It’s all part of the sanitary sewer expansion for the South Downtown Sanitary Sewer Project, according to Champaign Public Works’ Kris Koester. Crews have been making such good progress, in fact, that the area that was under construction on northbound Neil Street has reopened in recent days.

The work continues with a few more closures and excavation projects: The easternmost lane of Randolph Street at the intersection of White Street and Randolph Street, and the eastbound lane of White Street between State and Randolph Streets.

The White Street closure “will block northbound traffic on Randolph Street from continuing north of the White Street/Randolph Street intersection,” Koester said. “Northbound Randolph Street traffic will detour west onto White Street at the closure.” 


“Is there anyplace in the area where they sell an ice cream treat called a ‘cho-cho’? It was a malt flavor, and a favorite of many back in the 1950s when they were available at Honk’s Standard Station in Sidney.”

What a fun question! I did a little research online, and it seems cho-chos were made by small, regional dairies in some parts of the U.S. during the 1940s and later. They are still a local favorite in Allentown and Reading, Pennsylvania and a few other places. Tucker’s Ice Cream shop in Alameda, Cal., describes the cho-cho — a bit of “mid-century Americana” — on its website: “This old fashion frozen treat is malted chocolate formed in a paper cup with a popsicle stick coming up from (the) top.

“Pro Tip: the trick to properly eating a cho-cho requires you to place the cup between both your hands, rub the outside of the cup between your palms for 5-7 seconds. This will loosen up the malted treat, allowing you to pull it out (by) the popsicle stick. Now the cho-cho resembles a popsicle and is ready to eat, and when you need to take a break you can place it back in the cup so it doesn’t drip or melt on you.”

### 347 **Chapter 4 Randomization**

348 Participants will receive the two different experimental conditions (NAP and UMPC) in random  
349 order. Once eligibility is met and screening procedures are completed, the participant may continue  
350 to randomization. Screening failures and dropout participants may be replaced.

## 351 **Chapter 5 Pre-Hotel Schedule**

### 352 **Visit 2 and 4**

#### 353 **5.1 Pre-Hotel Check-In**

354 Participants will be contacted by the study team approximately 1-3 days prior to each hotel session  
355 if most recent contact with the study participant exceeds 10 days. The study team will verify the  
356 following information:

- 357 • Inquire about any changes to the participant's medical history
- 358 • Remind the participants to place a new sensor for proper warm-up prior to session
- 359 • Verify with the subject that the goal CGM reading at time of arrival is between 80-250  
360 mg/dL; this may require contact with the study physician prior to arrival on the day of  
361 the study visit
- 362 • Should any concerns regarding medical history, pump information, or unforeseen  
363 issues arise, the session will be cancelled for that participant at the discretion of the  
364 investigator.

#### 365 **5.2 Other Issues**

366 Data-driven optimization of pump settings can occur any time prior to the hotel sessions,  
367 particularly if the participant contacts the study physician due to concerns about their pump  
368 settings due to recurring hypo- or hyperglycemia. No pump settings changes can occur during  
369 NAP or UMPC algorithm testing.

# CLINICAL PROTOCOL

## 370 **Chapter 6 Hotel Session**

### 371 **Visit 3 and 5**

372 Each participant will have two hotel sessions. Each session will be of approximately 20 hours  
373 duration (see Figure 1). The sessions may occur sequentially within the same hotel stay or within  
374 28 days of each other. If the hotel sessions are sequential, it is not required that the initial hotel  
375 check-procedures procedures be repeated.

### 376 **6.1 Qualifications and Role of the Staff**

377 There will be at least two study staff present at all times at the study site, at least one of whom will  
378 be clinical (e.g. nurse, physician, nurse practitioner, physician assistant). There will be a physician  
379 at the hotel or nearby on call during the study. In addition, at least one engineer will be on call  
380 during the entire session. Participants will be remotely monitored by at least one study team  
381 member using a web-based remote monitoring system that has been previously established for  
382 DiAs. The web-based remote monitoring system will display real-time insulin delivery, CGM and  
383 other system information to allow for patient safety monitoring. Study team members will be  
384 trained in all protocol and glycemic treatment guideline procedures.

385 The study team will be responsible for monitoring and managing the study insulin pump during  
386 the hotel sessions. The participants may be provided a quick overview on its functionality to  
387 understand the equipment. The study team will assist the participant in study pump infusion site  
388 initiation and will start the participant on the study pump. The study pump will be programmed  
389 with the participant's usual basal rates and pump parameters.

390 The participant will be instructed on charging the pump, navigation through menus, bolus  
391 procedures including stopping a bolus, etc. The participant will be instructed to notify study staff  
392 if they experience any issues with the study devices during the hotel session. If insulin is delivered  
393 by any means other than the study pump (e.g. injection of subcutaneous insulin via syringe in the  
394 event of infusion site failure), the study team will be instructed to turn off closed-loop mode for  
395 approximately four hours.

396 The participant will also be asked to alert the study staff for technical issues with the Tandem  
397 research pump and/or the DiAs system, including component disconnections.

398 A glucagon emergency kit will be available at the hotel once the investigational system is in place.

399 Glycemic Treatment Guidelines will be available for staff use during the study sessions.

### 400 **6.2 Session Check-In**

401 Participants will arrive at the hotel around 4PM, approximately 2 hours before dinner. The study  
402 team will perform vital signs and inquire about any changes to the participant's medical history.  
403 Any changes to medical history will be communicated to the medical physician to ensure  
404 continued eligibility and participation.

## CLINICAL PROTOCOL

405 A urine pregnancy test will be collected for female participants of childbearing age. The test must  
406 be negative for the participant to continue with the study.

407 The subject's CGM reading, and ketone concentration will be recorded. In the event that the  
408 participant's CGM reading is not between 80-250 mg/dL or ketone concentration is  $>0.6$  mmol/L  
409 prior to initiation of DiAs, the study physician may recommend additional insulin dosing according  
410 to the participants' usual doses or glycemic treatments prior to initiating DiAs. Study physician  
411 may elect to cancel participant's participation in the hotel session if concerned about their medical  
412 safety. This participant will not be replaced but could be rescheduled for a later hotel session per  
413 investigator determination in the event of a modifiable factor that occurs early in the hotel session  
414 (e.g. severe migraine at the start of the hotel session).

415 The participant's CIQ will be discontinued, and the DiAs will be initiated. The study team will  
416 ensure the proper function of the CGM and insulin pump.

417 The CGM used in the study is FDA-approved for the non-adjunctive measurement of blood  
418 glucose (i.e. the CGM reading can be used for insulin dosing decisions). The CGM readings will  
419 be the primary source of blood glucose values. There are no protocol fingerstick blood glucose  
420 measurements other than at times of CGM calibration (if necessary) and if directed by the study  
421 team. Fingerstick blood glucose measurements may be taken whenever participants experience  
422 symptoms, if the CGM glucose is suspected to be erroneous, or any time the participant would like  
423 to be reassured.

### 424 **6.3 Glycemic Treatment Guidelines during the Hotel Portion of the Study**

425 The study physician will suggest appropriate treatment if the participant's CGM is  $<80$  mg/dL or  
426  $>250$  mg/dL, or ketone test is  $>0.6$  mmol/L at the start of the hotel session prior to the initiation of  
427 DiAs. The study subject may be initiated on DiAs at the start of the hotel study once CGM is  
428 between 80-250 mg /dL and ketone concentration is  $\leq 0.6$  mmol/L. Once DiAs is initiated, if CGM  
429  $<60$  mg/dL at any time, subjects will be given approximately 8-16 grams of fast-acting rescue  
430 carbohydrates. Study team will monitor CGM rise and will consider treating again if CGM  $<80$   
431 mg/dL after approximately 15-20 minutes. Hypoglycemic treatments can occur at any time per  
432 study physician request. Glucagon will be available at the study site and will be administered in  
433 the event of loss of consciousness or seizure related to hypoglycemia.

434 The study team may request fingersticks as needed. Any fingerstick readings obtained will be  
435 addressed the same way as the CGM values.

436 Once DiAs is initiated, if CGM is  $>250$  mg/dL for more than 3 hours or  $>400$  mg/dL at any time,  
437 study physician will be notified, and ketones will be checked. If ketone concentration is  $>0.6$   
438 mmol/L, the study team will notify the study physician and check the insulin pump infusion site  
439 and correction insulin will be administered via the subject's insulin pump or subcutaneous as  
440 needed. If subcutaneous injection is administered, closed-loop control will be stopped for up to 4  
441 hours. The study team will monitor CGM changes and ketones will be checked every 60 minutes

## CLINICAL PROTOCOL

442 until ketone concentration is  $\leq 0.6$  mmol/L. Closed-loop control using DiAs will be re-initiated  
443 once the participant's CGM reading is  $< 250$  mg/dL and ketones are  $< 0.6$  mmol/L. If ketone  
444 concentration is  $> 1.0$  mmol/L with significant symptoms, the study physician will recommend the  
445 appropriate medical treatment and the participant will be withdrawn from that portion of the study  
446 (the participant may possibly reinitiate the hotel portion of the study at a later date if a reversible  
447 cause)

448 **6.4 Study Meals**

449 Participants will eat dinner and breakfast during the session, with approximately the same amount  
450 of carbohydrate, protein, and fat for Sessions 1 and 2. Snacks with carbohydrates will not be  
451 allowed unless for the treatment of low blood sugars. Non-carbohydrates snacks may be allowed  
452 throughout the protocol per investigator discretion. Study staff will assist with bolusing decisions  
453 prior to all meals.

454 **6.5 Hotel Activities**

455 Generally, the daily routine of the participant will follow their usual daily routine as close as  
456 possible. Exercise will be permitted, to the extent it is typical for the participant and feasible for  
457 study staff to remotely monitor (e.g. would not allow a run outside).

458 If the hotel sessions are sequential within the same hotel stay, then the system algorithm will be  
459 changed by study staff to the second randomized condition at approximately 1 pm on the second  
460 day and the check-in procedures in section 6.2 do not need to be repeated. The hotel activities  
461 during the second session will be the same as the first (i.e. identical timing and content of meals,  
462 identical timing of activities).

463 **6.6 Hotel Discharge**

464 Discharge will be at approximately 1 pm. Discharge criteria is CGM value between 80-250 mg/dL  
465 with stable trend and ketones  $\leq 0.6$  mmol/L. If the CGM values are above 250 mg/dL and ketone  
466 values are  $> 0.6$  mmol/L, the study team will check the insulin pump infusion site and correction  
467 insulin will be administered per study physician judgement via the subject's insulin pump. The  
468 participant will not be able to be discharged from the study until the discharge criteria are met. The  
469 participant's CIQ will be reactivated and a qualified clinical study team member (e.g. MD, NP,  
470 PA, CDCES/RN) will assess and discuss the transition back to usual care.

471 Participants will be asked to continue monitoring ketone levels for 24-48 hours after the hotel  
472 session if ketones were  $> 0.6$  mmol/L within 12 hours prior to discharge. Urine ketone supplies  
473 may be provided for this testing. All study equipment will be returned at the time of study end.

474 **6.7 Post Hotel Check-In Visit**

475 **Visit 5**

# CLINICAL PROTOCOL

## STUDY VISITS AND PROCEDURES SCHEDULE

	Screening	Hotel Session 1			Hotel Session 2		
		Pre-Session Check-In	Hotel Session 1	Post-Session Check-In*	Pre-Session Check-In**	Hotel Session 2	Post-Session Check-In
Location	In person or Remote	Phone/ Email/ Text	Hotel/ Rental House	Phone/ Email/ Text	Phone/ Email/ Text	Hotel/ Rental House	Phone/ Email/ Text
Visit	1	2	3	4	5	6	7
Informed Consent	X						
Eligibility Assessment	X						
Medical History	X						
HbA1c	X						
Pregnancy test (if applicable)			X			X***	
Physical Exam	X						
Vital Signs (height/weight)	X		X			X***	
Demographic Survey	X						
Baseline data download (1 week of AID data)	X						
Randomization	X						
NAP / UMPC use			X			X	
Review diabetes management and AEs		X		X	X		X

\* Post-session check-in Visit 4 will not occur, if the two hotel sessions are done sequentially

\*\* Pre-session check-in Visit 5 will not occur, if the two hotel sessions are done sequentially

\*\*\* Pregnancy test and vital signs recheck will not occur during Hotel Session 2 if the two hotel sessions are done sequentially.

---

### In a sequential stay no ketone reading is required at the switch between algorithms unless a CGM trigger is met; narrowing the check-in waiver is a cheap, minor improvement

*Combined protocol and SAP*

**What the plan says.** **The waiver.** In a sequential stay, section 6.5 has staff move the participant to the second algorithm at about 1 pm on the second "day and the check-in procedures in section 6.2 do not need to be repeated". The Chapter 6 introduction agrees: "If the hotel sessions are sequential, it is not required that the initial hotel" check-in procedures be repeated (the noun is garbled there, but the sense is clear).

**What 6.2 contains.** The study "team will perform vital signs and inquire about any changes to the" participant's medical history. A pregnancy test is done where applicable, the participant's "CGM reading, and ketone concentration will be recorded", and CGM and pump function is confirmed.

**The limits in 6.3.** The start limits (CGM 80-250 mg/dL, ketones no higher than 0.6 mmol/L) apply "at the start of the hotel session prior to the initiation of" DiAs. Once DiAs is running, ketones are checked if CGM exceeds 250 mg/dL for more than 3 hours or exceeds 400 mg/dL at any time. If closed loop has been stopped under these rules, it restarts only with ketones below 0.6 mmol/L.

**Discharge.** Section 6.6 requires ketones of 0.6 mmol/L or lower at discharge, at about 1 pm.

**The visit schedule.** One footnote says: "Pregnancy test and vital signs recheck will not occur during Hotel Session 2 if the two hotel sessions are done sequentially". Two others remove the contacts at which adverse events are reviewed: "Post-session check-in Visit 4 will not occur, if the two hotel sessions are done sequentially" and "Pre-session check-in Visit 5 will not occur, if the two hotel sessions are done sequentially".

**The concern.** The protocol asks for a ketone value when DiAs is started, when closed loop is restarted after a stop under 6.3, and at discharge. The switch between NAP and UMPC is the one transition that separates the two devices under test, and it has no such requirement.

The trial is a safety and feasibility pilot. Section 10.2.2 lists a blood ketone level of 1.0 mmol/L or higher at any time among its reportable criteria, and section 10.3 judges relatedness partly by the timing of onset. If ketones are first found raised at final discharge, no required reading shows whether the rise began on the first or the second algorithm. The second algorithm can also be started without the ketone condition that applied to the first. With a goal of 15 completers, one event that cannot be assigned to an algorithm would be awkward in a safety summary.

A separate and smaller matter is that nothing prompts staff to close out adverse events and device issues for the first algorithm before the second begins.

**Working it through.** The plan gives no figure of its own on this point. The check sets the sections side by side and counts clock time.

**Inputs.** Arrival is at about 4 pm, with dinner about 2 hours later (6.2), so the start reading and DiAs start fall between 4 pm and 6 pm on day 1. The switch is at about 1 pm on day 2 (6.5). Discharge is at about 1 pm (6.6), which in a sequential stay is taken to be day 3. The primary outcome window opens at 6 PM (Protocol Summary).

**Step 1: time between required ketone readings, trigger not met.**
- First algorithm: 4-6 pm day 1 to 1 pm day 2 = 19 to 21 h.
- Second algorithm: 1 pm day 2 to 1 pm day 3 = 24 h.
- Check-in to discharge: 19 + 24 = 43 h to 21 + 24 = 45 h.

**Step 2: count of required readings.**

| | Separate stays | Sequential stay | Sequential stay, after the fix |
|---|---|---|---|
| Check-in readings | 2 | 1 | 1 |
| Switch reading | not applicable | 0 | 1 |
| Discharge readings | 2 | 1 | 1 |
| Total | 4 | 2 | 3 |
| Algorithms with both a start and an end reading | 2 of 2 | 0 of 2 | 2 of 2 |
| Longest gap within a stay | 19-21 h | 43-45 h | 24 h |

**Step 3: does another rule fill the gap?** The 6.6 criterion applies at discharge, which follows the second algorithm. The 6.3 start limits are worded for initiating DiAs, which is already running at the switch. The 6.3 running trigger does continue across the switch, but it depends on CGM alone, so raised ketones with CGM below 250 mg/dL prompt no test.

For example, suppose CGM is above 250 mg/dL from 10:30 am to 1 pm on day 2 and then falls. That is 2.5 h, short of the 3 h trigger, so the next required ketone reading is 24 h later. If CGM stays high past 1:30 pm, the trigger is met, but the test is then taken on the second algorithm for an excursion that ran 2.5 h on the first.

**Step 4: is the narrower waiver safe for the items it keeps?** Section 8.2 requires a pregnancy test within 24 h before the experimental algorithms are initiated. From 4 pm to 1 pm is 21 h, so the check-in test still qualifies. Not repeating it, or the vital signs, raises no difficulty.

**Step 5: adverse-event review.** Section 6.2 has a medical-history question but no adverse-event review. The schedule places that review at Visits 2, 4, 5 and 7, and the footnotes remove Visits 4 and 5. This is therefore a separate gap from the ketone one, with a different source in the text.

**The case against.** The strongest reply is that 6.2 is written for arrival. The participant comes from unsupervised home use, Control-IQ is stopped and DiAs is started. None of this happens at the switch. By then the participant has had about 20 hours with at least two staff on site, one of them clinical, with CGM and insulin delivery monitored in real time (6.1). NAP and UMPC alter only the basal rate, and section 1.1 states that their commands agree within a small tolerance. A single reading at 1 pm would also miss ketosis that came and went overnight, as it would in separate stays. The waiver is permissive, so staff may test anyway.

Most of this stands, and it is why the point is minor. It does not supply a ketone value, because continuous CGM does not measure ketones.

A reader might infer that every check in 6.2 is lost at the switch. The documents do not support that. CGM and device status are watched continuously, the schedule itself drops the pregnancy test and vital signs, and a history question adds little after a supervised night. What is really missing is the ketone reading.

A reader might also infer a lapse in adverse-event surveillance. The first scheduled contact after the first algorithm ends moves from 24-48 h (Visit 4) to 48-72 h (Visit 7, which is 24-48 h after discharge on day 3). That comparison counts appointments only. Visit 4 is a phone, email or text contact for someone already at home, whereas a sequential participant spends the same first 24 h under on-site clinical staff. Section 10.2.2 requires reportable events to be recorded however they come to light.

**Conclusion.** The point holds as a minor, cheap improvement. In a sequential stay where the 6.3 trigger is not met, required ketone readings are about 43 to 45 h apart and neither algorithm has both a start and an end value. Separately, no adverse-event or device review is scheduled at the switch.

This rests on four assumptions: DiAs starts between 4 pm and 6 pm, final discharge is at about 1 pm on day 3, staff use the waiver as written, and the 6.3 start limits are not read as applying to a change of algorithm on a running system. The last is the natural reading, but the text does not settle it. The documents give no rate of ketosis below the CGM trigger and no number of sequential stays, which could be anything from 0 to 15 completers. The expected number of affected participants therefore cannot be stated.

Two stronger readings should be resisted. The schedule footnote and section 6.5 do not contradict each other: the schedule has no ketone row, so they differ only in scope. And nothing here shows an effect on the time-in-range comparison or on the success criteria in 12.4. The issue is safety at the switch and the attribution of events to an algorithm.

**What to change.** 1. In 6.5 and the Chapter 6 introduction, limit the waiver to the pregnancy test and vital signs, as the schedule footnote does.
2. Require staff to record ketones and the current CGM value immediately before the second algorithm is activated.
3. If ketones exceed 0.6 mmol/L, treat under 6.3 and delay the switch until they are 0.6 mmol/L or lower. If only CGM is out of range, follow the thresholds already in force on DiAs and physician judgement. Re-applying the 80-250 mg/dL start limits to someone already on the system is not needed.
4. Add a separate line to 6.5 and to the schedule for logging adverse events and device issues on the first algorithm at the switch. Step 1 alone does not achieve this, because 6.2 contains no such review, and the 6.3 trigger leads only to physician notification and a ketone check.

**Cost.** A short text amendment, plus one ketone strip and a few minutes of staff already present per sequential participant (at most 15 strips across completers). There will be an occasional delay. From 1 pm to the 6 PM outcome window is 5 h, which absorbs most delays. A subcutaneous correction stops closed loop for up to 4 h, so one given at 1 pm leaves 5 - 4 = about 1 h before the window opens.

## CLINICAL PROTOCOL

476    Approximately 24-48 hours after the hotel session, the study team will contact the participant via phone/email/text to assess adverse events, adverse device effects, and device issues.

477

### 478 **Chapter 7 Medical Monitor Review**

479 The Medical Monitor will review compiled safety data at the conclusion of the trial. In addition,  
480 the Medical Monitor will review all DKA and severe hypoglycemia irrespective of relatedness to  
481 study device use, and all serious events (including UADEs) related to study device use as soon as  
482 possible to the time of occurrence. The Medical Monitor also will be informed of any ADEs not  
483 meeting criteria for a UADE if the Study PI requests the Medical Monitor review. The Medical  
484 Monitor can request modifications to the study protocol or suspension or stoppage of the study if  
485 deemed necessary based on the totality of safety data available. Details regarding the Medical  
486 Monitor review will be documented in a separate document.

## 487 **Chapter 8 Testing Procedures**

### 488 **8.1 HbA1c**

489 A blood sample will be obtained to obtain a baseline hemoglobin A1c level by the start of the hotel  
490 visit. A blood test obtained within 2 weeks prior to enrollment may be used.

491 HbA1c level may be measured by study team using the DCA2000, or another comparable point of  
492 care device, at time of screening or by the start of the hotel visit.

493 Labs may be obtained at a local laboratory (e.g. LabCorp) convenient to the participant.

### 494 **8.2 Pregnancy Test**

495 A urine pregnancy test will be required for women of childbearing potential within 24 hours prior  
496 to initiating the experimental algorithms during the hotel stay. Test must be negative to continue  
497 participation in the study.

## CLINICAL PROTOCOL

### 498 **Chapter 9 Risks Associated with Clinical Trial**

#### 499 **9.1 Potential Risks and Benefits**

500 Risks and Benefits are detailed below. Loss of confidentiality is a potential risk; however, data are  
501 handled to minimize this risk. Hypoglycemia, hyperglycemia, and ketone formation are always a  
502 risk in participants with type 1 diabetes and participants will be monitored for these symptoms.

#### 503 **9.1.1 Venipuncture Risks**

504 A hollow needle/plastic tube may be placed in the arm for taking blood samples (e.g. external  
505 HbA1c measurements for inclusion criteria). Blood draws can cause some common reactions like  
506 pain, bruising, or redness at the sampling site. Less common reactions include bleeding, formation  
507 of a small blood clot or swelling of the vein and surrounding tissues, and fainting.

We reached out to five local ice cream and frozen-treat shops to see if any of them carry cho-chos, and two have gotten back to us. Sidney Dairy Barn co-owner Ella Beal said “I had never heard of cho-chos, but so fun to learn about them.” Even so, she said they are not something Sidney Dairy Barn currently sells and “most likely won’t in the future.”

No cho-chos at Jarling’s Custard Cup in Champaign, either, according to manager Ashlee Rhodes. “While we don’t offer cho-cho’s, we do have malt powder that we make malted drinks, sundaes, snowstorms and other treats with.”



“I like taking my dogs out for walks in the woods. With cicadas arriving soon, is it harmful if the dogs eat them?”

The expected abundance of cicadas later this spring and summer should not pose a significant risk to our local pet population, said Dr. Canaan Shores, DVM, head of the urgent and convenient care service at the University of Illinois Veterinary Teaching Hospital.


“Thankfully, these insects do not bite or sting, nor do we believe they carry any diseases that can be transmitted to dogs or cats. Most pets are likely to avoid them. 

“However, if a pet does ingest cicadas, there are unlikely to be significant effects other than mild GI upset: drooling, reduced appetite, possible vomiting or diarrhea. For a pet that is experiencing these symptoms, the primary care veterinarian should be contacted for further recommendations.”